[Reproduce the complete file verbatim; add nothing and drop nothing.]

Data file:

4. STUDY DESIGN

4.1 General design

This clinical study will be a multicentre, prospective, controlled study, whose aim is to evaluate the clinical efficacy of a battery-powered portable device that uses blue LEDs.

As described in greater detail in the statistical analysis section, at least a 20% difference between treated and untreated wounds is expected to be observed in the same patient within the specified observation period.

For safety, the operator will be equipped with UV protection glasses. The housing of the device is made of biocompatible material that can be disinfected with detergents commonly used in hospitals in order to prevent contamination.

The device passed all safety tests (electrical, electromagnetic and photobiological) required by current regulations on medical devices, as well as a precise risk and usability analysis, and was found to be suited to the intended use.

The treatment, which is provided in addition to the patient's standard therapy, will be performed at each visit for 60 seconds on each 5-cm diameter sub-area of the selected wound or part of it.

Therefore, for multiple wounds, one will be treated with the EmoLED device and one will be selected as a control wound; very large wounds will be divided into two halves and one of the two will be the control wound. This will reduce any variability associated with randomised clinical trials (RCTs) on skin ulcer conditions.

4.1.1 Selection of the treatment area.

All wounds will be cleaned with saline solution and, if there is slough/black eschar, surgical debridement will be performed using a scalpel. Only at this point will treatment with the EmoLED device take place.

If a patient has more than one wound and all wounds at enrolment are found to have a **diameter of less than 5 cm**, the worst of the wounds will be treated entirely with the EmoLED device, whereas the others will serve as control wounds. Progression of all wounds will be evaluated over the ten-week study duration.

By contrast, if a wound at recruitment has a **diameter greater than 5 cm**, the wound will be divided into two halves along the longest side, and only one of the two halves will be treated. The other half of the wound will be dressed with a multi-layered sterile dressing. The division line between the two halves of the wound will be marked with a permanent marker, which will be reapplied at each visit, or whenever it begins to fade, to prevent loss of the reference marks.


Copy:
4. STUDY DESIGN

4.1 General design

This clinical study will be a multicentre, prospective, controlled study, whose aim is to evaluate the clinical efficacy of a battery-powered portable device that uses blue LEDs.

As described in greater detail in the statistical analysis section, at least a 20% difference between treated and untreated wounds is expected to be observed in the same patient within the specified observation period.

For safety, the operator will be equipped with UV protection glasses. The housing of the device is made of biocompatible material that can be disinfected with detergents commonly used in hospitals in order to prevent contamination.

The device passed all safety tests (electrical, electromagnetic and photobiological) required by current regulations on medical devices, as well as a precise risk and usability analysis, and was found to be suited to the intended use.

The treatment, which is provided in addition to the patient's standard therapy, will be performed at each visit for 60 seconds on each 5-cm diameter sub-area of the selected wound or part of it.

Therefore, for multiple wounds, one will be treated with the EmoLED device and one will be selected as a control wound; very large wounds will be divided into two halves and one of the two will be the control wound. This will reduce any variability associated with randomised clinical trials (RCTs) on skin ulcer conditions.

4.1.1 Selection of the treatment area.

All wounds will be cleaned with saline solution and, if there is slough/black eschar, surgical debridement will be performed using a scalpel. Only at this point will treatment with the EmoLED device take place.

If a patient has more than one wound and all wounds at enrolment are found to have a **diameter of less than 5 cm**, the worst of the wounds will be treated entirely with the EmoLED device, whereas the others will serve as control wounds. Progression of all wounds will be evaluated over the ten-week study duration.

By contrast, if a wound at recruitment has a **diameter greater than 5 cm**, the wound will be divided into two halves along the longest side, and only one of the two halves will be treated. The other half of the wound will be dressed with a multi-layered sterile dressing. The division line between the two halves of the wound will be marked with a permanent marker, which will be reapplied at each visit, or whenever it begins to fade, to prevent loss of the reference marks.